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A.J. Muste

Across the Country
with Cannon and Muste

(2 February 1935)

From The New Militant, Vol. I No. 8, 2 February 1935, pp. 1 & 4.
Transcribed & marked up by Einde O’ Callaghan for the Encyclopaedia of Trotskyism On-Line (ETOL).

From A. J. Muste, national secretory of the Workers Party, comes further word of the tour he and James P. Cannon, editor of the New Militant, are making to present the program of the W.P. to the workers of the country. Reports indicate that Comrades Muste and Cannon’s tour is a march of triumph.

MADISON, Wis. – The University of Wisconsin is becoming more conservative. Phil LaFollette, of the new Progressive Party, is trying his hand at doing something for the masses with a reformist program. He has an alibi, however, since the Progressives do not control the legislature and so the moral may not be so obvious to the masses as it should be.

An old Brookwood graduate, though not a W.P. sympathizer, got up a meeting here at short notice. They planned to have it in a house but had to transfer to a hall because over fifty wanted to come. If the Chicago District got established, it ought to have little trouble in forming a branch here.

Here our first taste of northwestern cold begins. The train is due at 1 A.M. It crawls in about 3. We are due in Minneapolis at 8 A.M. and get there 5 hours late. Over 30 degrees below zero and a cutting wind. What a reception!

* * *

MINNEAPOLIS, Minn. – Those of us who have heard former C.L.A, comrades go into ecstasies over the Minneapolis strikes, Drivers Local 574 and the Minneapolis militants generally, have sometimes said to ourselves: “They may be good in Minneapolis, but they can’t be that good.” There must have been many, too, who have had a fleeting doubt as to whether Toledo and Minneapolis could live up to their reputations, whether the magnificent battles of 1934 had been a “flash in the pan” or were being followed up in a persistent and militant fashion.

Having now spent five days in Minneapolis, maybe I’ll be accused of “putting it on thick”. I must sing the praises of the movement here. Nothing is clearer than that both here and in Toledo our forces are stronger today, have a firmer hold in the unions, and are working harder than they were a year ago.

We tried to have a conference of the trade union members of our branch the other night and had to wait until nearly eleven because a class in Labor Dramatics, a conference of Bakery Workers and an organization committee meeting of Northern States Power employees were on, and our comrades and the 574 boys were taking leading parts in each. While waiting around, we had a session with a group of progressives from the railroad unions. The Northern States Power employees have a charter from the International Brotherhood of Electrical Workers under which they are building an industrial union of utility workers, including the office force. It looks like the next big achievement for Minneapolis.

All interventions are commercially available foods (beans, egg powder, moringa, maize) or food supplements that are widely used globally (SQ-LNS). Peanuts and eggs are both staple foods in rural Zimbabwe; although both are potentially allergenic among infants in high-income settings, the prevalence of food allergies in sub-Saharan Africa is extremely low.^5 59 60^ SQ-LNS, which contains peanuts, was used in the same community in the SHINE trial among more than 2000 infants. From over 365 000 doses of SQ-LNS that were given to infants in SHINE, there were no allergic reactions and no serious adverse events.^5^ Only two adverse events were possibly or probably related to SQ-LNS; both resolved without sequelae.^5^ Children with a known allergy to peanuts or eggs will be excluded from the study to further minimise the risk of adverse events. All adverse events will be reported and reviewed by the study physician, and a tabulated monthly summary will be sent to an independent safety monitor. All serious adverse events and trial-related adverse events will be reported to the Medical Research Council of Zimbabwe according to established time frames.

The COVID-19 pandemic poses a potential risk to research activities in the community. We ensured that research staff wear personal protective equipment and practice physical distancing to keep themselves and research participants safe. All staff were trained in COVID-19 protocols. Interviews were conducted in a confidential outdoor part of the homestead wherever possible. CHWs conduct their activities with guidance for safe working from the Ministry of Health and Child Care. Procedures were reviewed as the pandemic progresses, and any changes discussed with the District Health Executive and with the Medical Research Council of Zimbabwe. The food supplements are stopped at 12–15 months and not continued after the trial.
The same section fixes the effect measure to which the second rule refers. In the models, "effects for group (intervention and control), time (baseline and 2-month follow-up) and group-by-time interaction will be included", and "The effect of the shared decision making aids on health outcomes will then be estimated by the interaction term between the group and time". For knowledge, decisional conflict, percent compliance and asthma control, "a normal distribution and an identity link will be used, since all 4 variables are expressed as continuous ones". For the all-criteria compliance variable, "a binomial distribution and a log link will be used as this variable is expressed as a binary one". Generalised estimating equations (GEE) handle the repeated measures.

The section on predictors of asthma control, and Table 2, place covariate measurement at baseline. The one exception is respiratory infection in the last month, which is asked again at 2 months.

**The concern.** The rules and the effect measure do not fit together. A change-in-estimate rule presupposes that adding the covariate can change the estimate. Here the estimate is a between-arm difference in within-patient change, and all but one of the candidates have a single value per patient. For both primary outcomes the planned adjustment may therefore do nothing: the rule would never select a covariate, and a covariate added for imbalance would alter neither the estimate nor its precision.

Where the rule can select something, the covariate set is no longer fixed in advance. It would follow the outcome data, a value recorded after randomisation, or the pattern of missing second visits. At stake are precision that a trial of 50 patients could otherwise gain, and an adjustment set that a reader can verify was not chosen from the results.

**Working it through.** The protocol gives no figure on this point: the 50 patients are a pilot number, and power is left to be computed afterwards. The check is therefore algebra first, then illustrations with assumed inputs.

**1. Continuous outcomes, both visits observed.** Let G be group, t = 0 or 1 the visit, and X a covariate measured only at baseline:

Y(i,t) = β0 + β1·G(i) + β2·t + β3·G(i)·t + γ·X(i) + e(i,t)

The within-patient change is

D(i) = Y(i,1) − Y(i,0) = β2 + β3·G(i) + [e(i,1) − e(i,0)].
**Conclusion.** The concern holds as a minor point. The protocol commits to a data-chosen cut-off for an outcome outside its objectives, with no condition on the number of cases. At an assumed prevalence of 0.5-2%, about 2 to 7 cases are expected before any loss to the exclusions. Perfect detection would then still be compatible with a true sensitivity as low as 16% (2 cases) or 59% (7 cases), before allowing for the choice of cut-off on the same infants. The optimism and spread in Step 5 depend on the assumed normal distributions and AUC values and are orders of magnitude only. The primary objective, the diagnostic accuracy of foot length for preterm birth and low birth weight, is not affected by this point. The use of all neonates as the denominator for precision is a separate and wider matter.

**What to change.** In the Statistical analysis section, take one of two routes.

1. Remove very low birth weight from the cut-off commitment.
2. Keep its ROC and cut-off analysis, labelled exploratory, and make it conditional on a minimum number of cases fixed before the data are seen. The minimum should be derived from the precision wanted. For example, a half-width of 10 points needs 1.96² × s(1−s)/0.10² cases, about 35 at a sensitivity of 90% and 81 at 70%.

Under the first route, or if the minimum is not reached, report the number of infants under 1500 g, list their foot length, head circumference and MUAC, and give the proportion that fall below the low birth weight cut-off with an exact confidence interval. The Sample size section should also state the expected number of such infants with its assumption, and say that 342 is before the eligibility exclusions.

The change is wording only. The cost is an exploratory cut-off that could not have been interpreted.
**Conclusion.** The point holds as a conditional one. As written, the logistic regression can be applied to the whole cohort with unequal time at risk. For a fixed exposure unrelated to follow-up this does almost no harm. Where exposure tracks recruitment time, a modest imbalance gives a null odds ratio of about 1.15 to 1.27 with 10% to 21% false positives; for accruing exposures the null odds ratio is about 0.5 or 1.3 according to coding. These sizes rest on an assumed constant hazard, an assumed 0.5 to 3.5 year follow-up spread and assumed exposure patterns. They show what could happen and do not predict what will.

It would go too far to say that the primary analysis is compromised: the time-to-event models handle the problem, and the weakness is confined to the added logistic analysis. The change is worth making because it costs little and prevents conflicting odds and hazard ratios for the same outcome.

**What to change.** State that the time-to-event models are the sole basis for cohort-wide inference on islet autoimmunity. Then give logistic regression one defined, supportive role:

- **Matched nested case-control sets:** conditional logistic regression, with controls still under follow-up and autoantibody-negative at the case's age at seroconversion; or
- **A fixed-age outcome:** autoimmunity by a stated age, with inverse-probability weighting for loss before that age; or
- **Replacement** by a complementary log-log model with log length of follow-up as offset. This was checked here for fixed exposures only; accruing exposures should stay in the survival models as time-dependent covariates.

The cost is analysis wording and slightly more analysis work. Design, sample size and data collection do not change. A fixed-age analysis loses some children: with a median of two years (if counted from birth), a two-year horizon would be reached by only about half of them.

A regular and a special meeting of the party branch, a party mass meeting well attended in spite of 30 below zero weather, a rousing banquet at which sympathizers contributed a substantial sum to the Party Foundation Fund, a meeting of several hundred students and faculty members of the University of Minnesota, a forum in St. Paul and another in Minneapolis, a meeting of the Northwest Unity Conference, the organization of militant unionists in these parts – these items contributed a part of the speaking schedule here! But as suggested above, the weather was cold and bracing, so we have survived.

In fact – we had better make it public lest the comrades conclude that Comrade Cannon and I have gone plutocratic or that the party has come into a fortune – we look like new men. Some of the trade unionists here clubbed together and fitted the two of us out with brand new suits, union label and all!

At the Branch E.C. meeting Sunday morning twelve new members were enrolled. It is expected that a party office will be opened soon.

Our stay here ended as might have been expected in this region where one strike follows on the heels of another. Eight or ten of the comrades were in my room at midnight for a last chat. The telephone rang. Miles Dunne was wanted. Fargo, N.D., was calling. Miles has organized the drivers there. They are on strike for union recognition. The call was from a newspaper man in Fargo and conveyed the news that a few hours before the police force, which has sworn in 300 special deputies in that town of about 25,000 inhabitants, had appeared at union headquarters with warrants for Miles Dunne and two local leaders. The union men refused to open the doors and give up their leaders. So the police shot tear gas bombs through the windows, rounded up 94 strikers and threw them into jail. They did not arrest any of the women and children of whom a considerable number were in the hall. The warrants against Miles Dunne and the other leaders charge rioting and inciting to riot. Thus our gathering was transformed into a council of war. Strike and defense plans were mapped out.

The Workers Party, Local 574 and the other unions in Minneapolis, the organized farmers around Fargo, will get those drivers out of jail and call the bluff of the Fargo reactionaries who think that terrorism can stop the militant labor movement of the northwest. The Non-Partisan Labor Defense may be called upon to help.

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